To illustrate the high social cost of the preference for public debt in private hands, ICEFI calculated its marginal effect on public spending. For this calculation, ICEFI notes that higher interest rates make it more costly than the public debt contracted with other creditors. Based on this fact, considered the hypothetical case in which during the period 2011-2021 Guatemala had contracted external loans only with IFIs, and calculate the resulting savings in public spending that would have been obtained by paying interests at lower rates. This analytical exercise showed that, if Guatemala had acquired only external loans with IFIs, instead of placing Treasury bonds in private institutions, such as national and international private banks, it would have achieved annual savings of between 0.3% of GDP in 2021 (about USD260 million) and 0.7% of GDP in 2013 (about USD370 million).

The cumulative marginal savings over the period 2011-2021 that Guatemala would have achieved represent 6.2% of 2022 GDP (about USD 5.8 billion), about twice the current budget for public education and five times the budget for public health. These savings are very significant for a country with more than two million children and adolescents out of school, and with more than 50% of children under five suffering chronic malnutrition. In addition, this technical simulation shows that the average annual savings that Guatemala would have achieved are equivalent to 18.3% of its total annual public spending, 48.4% of its average annual public spending on health, and 35.9% of its average annual public spending on security and justice, key areas that directly impact sectors such as women and the struggle for gender equality.

Due to lack of information, ICEFI could not replicate this exercise for the Salvadoran case with the same technical rigor. Nevertheless, applying the assumption that the interest rates of the loans that El Salvador has contracted with the IFIs are like those of Guatemala, the results lead to similar conclusions to those of the Guatemalan case.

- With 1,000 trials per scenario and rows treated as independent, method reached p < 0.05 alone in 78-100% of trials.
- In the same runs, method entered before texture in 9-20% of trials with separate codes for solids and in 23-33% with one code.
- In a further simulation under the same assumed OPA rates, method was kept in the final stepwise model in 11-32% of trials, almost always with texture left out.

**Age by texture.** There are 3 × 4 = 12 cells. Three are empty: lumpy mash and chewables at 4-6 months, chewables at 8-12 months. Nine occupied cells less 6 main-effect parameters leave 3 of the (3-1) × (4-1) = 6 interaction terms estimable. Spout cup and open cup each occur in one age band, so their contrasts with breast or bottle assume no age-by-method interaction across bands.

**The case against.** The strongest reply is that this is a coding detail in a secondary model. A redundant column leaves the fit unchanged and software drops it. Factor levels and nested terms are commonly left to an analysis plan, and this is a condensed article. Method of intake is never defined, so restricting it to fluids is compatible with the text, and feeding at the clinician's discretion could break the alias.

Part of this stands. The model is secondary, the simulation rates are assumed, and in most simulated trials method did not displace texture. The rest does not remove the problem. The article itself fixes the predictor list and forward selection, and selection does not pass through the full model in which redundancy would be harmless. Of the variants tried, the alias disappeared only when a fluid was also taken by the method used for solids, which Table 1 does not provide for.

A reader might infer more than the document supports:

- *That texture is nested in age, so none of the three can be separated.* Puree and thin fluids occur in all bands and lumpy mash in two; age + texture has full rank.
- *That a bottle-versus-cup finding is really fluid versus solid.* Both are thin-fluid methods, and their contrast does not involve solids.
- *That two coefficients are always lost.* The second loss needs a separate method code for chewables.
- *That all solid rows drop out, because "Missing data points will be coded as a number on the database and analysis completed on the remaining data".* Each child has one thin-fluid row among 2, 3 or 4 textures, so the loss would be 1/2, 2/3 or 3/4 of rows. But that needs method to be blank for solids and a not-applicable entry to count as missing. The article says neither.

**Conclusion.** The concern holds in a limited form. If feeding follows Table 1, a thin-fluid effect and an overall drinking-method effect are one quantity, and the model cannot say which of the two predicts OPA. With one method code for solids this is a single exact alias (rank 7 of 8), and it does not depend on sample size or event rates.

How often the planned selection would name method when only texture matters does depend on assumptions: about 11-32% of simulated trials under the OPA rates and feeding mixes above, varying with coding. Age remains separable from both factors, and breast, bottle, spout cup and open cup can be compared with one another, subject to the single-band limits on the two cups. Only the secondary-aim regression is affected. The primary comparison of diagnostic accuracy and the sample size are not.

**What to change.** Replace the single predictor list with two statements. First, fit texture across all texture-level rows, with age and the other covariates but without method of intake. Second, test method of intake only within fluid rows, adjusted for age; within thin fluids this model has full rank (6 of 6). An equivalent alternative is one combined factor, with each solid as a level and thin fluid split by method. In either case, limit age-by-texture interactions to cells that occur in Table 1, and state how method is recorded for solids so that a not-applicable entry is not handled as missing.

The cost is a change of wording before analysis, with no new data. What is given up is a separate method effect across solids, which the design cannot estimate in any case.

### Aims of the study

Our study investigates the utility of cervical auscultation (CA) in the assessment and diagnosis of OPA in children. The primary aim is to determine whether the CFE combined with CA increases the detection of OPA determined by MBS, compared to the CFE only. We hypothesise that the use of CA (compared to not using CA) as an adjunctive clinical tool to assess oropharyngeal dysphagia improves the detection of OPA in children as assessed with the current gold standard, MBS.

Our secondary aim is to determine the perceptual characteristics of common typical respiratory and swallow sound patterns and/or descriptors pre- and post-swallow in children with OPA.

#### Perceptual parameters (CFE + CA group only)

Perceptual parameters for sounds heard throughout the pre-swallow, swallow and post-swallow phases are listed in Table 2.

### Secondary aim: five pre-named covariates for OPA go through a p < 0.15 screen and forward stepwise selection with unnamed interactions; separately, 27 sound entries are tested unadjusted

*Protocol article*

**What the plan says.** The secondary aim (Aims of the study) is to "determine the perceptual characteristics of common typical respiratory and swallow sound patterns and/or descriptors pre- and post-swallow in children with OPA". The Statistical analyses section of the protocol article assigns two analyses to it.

The study explored the level of influence or control private creditors have over governments, given the preference for public debt in private hands, despite its high financial cost. Once again, Salvadoran authorities refused to respond to a questionnaire sent by ICEFI. On the other hand, the Guatemalan authorities explained that the main criteria for choosing the type of public debt to contract is to minimize the financial cost while maximizing the availability of resources. This second criterion is very important, because it explains why Guatemalan authorities prefer to place bonds in private capital markets, domestic or international, even at higher interest rates. By placing bonds in private banks, there are no conditionalities, the disbursement of resources is faster, and the government has full discretion to define their allocation. ICEFI considers that this scheme dangerously increases the influence or control of private creditors over government decisions, and due to the extremely high level of discretion, it also increases the danger and risk of corruption, as decisions on contracting public debt may be biased in favor of private banks, in exchange for a bribe. The Guatemalan authorities also reported that they do not have a procedure for renegotiating public debt in private hands.

ICEFI makes several recommendations, especially to make public debt in private hands more transparent, with a particularly serious concern in the case of El Salvador. It recommends that organized civil society in both countries should deepen their knowledge of the governments' current creditors, considering that today the main holders of public debt are not the IFIs nor other international organizations, but rather private banks, both national and foreign.

Central America, November 4th, 2022.